BANGOR, Maine — Fatalities on Maine roads were at a 70-year low in 2014, according to state officials, who credit changes to laws, better enforcement and safety education for reducing the number of motor vehicle-related tragedies.
A deadly collision on Dec. 30 in Leeds that claimed the lives of a Winthrop father and his son brought the total number of roadway deaths in Maine to 130 for the year, the fewest since 1944, when there was wartime gas and tire rationing and 119 people died, according to Stephen McCausland, spokesman for the Maine Department of Public Safety.
“It’s the safest year in Maine since World War II,” McCausland said.
What also makes this significant is that it is concurrent with the allowance of heavier trucks and higher speed limits on Maine’s highways.
Unofficially, there were 14 fewer deaths on Maine roads in 2014 than in 2013, when 14 4 highway fatalities were recorded. The 2014 figure will not be final until the end of January and will include any deaths related to accidents in December, James Tanner, fatal accident system analyst for the Bureau of Highway Safety, said Tuesday.
There were 164 fatalities in 2012, and 136 in 2011. The deadliest year ever on Maine roads was 1970, when 276 people died.
A late-2011 congressional provision that allows tractor-trailer trucks weighing up to 100,000 pounds on all interstate highways in Maine for the next 20 years, may have helped to make roads safer, Tanner said.
“Commercial vehicle related fatalities dropped in 2014 to 10 fatalities compared to 18 in 2013,” the fatal accident system analyst said. “Maine averaged 16.2 commercial vehicle related crash fatalities from 2009 to 2013. Overall, Maine has experienced a decrease in the number of commercial vehicle related fatalities from 2009 when we experienced 23 commercial vehicle related fatalities.”
The 20-year deal was brokered by Sen. Susan Collins, who told the Bangor Daily News that a big rig traveling from Hampden to Houlton on I-95 rather than Route 2 would avoid 300 intersections, 86 crosswalks, 30 traffic lights, nine school crossings and four railroad crossings.
The highway bureau commercial vehicle data includes all tractor-trailers and 2- and 3-axle box trucks over 10,000 pounds, Tanner said.
Speed limit increases in 2014 on parts of Interstate 95, I-295, I-195 and I-395 that increased the maximum speed to 70 mph and 75 mph north of Old Town have not changed the roadway death numbers, McCausland said.
“We see no effect with the speed change,” he said.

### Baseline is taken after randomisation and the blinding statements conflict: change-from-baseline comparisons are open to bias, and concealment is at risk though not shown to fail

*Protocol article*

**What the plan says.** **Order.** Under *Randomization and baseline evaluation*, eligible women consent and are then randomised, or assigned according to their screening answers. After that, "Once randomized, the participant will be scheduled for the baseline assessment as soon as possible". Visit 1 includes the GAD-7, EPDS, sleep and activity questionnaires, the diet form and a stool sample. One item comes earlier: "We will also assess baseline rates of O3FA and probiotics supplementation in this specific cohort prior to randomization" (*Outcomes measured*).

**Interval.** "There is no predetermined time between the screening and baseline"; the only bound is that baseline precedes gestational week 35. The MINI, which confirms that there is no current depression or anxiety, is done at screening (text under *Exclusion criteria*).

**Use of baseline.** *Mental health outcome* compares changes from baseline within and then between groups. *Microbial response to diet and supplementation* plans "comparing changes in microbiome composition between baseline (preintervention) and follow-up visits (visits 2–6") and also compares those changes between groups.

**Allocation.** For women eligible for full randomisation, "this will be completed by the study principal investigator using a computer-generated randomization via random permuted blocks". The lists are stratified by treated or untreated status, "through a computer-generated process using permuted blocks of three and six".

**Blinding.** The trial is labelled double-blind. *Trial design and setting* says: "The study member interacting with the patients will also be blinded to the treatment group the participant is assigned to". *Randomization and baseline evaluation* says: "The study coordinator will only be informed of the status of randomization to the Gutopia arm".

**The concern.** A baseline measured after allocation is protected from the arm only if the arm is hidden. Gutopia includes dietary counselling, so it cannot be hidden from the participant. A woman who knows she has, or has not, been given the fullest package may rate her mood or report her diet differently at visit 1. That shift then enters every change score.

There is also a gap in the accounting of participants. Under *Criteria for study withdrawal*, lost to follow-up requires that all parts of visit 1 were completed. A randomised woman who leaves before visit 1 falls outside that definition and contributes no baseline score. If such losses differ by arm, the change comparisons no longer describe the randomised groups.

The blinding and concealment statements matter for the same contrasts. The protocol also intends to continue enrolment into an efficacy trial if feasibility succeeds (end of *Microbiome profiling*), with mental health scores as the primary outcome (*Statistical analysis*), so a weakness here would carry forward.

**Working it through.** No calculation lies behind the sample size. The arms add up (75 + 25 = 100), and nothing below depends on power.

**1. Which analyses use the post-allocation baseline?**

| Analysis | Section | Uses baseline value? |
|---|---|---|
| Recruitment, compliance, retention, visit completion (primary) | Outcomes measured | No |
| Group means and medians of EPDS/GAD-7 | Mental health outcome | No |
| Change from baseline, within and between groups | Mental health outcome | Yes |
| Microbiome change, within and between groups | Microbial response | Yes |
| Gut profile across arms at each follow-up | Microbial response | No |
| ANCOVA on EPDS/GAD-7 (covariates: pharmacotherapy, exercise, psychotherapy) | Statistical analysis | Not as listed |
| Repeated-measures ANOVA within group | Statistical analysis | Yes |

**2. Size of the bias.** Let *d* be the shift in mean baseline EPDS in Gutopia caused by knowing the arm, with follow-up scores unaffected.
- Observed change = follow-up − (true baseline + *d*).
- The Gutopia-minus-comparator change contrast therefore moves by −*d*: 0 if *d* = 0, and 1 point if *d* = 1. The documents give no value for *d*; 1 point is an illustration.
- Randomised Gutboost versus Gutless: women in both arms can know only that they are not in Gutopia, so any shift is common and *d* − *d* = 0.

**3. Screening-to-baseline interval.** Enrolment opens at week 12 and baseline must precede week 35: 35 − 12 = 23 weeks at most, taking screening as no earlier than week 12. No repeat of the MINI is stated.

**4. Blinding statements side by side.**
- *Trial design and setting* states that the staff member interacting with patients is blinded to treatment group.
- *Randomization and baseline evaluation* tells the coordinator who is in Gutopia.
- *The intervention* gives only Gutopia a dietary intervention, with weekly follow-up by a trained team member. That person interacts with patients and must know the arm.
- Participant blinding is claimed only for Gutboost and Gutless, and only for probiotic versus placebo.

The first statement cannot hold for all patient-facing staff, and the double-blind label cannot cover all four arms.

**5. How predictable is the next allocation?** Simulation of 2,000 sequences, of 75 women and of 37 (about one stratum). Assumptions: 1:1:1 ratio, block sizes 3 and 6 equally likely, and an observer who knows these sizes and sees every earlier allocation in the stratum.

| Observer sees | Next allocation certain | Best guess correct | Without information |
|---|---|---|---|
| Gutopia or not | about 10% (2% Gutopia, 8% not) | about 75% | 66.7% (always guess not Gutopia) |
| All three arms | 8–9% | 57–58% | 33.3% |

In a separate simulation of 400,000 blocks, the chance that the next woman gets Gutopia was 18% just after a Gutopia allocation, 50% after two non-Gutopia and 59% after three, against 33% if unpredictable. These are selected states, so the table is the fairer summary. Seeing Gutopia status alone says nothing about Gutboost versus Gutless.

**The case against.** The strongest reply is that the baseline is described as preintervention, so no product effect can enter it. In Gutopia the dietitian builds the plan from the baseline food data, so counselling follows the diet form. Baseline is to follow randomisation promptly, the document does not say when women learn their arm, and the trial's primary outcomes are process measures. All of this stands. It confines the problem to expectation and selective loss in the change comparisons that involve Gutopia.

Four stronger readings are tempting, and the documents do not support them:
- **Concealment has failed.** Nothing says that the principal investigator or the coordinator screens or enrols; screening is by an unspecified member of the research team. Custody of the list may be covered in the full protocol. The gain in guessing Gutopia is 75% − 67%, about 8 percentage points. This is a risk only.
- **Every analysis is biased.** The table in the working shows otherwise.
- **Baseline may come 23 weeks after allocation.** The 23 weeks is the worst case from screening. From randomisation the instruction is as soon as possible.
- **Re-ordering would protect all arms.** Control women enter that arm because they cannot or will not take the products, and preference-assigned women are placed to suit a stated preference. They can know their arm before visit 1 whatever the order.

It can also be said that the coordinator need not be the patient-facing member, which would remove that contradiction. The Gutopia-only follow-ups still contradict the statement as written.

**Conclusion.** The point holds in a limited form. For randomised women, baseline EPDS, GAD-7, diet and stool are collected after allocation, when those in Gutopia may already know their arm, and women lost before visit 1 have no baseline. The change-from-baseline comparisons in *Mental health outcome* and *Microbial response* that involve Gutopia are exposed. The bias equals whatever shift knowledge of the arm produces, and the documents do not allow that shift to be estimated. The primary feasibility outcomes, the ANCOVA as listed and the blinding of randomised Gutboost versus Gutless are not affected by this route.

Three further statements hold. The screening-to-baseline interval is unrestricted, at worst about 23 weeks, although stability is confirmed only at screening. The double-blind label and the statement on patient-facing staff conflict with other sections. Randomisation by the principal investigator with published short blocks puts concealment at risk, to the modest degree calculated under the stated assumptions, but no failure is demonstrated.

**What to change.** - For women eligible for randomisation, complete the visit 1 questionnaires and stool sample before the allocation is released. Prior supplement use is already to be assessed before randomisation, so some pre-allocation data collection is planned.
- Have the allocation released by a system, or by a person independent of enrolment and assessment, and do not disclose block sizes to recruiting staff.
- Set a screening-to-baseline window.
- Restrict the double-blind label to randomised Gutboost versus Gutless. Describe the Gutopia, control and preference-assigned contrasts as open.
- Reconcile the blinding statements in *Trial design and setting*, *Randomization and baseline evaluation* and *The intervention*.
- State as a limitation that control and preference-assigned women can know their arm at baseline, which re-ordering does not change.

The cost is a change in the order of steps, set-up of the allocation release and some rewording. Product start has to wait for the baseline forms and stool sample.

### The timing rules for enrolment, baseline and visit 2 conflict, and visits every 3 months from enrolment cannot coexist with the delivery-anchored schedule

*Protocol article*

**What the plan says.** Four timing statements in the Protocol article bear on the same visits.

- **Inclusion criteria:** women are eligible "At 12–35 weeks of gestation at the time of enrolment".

Maine’s four-lane interstate highways are not the dominant location of road deaths, however. A national report released in July states that most fatal car crashes in Maine occur on rural roads, based on data from 2012.
Of the 164 fatal Maine crashes in 2012, 161 — or approximately 98 percent — happened on rural roads, according to the Washington, D.C.-based nonprofit research group The Road Information Program, or TRIP.
Education is a key factor in the Maine numbers dropping, according to Lauren Stewart, director of the Maine Bureau of Highway Safety.
“No one reason can be cited for this kind of decrease in fatalities, but I think [the Bureau of Highway Safety] have done a very good job of keeping behavioral highway safety issues in the forefront of people’s minds through public education, education in schools, sports marketing and the programs outlined in our Highway Safety Plan,” Stewart said in an email. “We have achieved an 85 percent observed usage rate for seat belts.”
Bureau grant funding has increased the number of tickets issued for speeding and for not using seat belts, Tanner said.
“Speeding for us is one of the leading factors in fatal crashes,” Tanner said. “Law enforcement this year really stepped up enforcement.”
The efforts seem to be making a difference. The percentage of fatalities involving speed has decreased every year since 2010. Fifty-two percent of the fatalities in 2010 were speed-related, and that percentage dropped to 51 in 2011, 48 in 2012, 34 in 2013 and 28 percent for 2014.
Decreasing highway fatalities is a team effort with the bureau working with law enforcement, communities and state legislators.
“Our Legislature has ensured that we have strong laws against impaired driving and texting while driving,” Stewart said. “Not all states saw a reduction in fatal crashes in 2014. I think Maine is unique in our commitment to work together toward common goals.”
The 2014 highway deaths included 11 motorcycle, moped or dirt bike fatalities, a decrease of two from 2013; 12 fatalities involving teenagers between the ages of 16 and 19, the same number as 2013; eight pedestrian fatalities, a decrease of three; two bicycle related deaths, a 50 percent decrease; and there was one moose-related fatality in 2014.
The biggest change was in the number of fatalities involving those age 20 to 24, with the number dropping by 33 percent from 15 to 10, Tanner said.
A total of 37 of the 130 highway deaths in 2014, or about 35 percent, involved speeders or those going too fast for road conditions, he said.